And Ewers was more than willing to take on the job of wrestling the two prickly arts groups into a cohesive package. Back then, she proclaimed the promise of the consolidation with evangelical zeal, preaching a gospel of "synergies," "economies of scale" and "opportunities for artistic enhancements."

Ewers didn't know then how hard it would be to combine two unlike organizations while maintaining revenues and pursuing fund-raising efforts. She knows now, and admits it with the blend of toughness and finesse that earned her the nickname "The Iron Butterfly."

"There is no question that we had deficits far larger than I ever would have hoped," Ewers said. "I take full responsibility for the fact that we struggled to put a staff in place and restructure. There is no question that it took away from the fund-raising effort."

The result was a precipitous drop in corporate and individual giving in the Salt Lake City area. Meanwhile, ticket sales for operas and orchestra concerts dropped off.

Concerns that US&O was foundering sharpened when accounting errors that obscured a mounting deficit were revealed as the 2003-04 fiscal year closed last August. When incorrect entries of in-kind contributions and other mistakes were discovered, "what we thought was a $700,000 shortfall all of a sudden went to $1.6 million," Ewers said.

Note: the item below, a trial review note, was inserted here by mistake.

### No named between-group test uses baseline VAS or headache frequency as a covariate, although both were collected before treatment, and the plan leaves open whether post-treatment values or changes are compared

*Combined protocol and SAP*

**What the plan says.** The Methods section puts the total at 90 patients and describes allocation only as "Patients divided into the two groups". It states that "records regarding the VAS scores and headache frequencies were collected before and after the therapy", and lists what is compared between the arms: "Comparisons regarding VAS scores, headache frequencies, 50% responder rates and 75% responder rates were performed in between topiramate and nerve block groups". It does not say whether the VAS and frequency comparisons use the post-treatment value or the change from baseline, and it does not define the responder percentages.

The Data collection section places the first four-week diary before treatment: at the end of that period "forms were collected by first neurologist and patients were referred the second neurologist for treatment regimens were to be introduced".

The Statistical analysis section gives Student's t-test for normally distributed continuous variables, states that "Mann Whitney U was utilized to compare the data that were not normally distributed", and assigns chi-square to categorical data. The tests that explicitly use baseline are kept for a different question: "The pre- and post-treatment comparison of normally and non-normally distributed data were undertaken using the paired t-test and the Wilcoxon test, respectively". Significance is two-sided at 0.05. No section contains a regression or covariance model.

Core values: It was that jump in US&O's deficit that prompted orchestra musicians to ask that a consultant be hired to study the symphony-opera's business practices. The musicians were due to sign new contracts last August, but entered a "Talk and Play" agreement instead for the duration of Morris' study, which he presented Monday.

Though Ewers said she received useful help from Morris, she disagrees with some aspects of his report. She stands by the $1.6 million shortfall figure for 2003-04, though Morris' report states that "the basic structural deficit is even worse" -- $3.3 million.

The difference arose because Morris considered expenses from the Deer Valley Music Festival and US&O's upcoming European tour as "subsidiary" instead of a part of US&O's core product, Ewers said, adding that Morris' perception that US&O lacked a business plan for the first year of the Deer Valley Music Festival led to the discrepancy.

"We had a plan for [DVMF's] first year," Ewers said. "The plan had been to see how the first year went and evaluate . . . We are putting together a group of specialists to create a business plan [for future years of DVMF]."